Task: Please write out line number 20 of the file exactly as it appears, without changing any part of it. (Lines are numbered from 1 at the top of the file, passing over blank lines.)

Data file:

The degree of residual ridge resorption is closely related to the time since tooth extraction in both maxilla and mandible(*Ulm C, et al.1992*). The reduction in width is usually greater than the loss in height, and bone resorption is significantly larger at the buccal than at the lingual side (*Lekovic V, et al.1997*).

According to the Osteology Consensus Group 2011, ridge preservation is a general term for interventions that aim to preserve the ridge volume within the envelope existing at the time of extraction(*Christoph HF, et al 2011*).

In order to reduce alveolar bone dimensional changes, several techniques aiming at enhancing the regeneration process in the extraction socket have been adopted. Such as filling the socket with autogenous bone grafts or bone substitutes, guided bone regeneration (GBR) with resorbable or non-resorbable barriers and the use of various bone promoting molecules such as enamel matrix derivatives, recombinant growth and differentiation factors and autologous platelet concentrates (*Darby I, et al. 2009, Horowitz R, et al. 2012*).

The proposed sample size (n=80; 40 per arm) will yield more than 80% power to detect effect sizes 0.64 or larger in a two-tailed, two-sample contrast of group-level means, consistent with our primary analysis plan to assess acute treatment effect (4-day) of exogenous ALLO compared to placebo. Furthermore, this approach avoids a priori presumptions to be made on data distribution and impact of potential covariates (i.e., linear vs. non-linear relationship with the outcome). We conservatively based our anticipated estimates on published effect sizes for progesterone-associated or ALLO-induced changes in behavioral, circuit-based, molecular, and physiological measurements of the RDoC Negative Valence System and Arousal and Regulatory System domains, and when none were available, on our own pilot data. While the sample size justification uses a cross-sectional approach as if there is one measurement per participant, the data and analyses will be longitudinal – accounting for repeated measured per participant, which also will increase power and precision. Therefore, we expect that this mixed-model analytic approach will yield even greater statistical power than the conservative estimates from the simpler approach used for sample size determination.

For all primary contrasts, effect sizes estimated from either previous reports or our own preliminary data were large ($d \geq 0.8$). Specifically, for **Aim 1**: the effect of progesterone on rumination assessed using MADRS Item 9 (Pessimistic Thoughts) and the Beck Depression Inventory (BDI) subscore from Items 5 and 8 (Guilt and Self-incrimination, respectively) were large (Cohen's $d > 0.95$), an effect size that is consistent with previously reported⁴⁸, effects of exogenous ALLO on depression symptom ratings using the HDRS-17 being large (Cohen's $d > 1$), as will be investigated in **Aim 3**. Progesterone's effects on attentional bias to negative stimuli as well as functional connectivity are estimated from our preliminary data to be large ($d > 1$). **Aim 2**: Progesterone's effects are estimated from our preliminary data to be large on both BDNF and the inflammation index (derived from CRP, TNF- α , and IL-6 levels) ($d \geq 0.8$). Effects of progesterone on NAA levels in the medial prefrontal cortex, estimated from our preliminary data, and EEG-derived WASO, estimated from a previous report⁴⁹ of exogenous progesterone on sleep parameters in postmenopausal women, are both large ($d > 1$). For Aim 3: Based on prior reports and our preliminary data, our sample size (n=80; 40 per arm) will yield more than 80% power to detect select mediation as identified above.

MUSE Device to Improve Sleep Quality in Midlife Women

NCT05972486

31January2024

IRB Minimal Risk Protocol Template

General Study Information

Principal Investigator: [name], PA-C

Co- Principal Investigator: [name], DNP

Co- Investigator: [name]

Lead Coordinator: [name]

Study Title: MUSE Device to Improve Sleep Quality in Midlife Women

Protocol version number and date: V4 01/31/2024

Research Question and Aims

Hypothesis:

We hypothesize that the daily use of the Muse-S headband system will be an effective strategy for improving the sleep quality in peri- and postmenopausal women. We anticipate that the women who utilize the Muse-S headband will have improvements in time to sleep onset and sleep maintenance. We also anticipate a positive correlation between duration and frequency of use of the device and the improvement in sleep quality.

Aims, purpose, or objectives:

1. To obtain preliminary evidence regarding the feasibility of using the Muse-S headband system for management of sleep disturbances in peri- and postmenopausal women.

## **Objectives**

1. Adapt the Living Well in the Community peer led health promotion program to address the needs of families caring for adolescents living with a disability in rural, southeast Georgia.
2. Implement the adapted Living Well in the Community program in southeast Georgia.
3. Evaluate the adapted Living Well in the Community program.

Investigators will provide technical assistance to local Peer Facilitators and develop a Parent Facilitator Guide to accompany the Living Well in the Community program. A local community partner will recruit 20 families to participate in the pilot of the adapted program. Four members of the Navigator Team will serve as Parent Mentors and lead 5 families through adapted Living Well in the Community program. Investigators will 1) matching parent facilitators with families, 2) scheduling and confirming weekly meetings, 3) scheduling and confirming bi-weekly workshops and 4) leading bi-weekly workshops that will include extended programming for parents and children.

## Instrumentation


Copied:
Aims, purpose, or objectives: